The NRA and pro-gun senators went ballistic, The New York Times reported. Sen. Tom Coburn (R-Okla.) declared that the “Second Amendment wasn’t written so you can go hunting, it was to create a force to balance a tyrannical force here.”

  • May 16, 2012

    by Jeremy Leaming

    The U.S. House of Representatives, which has already passed a budget slashing services to the nation’s most vulnerable to protect military spending, is perhaps not surprisingly, likely to approve a reauthorization of the Violence Against Women Act (VAWA) that guts services for victims of domestic violence.

    The House is expected to approve the reauthorization measure, H.R. 4970 today, despite differing substantially from the reauthorization passed in April by the Senate. The Senate version extends legal services for low-income victims of domestic violence and extends protections protections for undocumented immigrants, Native Americans and lesbians, gay men, bisexuals and transgender victims of the domestic violence.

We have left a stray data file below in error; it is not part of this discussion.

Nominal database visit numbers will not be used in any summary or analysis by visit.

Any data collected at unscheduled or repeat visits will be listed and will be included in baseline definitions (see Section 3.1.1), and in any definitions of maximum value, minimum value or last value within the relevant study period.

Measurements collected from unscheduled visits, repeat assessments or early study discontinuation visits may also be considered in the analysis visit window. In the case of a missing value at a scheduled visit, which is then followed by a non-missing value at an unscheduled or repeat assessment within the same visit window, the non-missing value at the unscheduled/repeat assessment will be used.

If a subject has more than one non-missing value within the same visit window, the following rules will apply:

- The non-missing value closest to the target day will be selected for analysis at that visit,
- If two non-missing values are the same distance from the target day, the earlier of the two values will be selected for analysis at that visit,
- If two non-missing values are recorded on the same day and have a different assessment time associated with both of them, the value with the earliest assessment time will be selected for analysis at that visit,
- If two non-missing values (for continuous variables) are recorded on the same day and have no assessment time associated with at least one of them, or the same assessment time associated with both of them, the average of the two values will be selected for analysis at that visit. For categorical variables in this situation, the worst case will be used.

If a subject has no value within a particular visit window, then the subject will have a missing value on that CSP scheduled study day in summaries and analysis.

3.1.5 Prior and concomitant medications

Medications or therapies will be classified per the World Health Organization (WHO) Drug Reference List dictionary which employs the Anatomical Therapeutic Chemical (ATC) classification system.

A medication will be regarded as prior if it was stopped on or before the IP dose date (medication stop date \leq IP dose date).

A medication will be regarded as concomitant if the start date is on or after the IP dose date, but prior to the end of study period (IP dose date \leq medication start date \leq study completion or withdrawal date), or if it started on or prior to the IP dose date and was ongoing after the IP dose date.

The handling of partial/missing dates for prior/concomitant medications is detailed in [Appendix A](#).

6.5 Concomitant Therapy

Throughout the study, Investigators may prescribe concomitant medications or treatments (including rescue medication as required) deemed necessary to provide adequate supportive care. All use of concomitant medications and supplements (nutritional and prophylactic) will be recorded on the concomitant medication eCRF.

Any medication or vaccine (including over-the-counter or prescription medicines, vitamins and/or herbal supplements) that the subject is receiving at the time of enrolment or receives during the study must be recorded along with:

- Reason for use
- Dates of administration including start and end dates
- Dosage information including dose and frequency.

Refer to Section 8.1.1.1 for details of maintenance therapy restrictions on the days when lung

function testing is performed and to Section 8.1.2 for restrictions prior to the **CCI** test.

The House version, however, as TPM reports, did win the endorsement of a group called the National Coalition for Men. That group is devoted to raising “awareness about the ways sex discrimination affects men and boys.” As TPM notes neither reauthorization measure addresses on the group’s primary arguments against the Violence Against Women Act – that too many men are arrested on “false accusations” of domestic violence.

    The endorsement by the men’s group did little to assuage concerns of House Democratic leaders and supporters of the VAWA, some of whom blasted the House version as a shoddy piece of legislation aimed at slowing reauthorization.

    For example, the House Judiciary Committee’s Ranking Member Rep. John Conyers, who has railed against the weak VAWA reauthorization being rammed through that chamber, said in a May 16 statement that it “rolls back existing law and fails to protect some of the most vulnerable victims of violence.”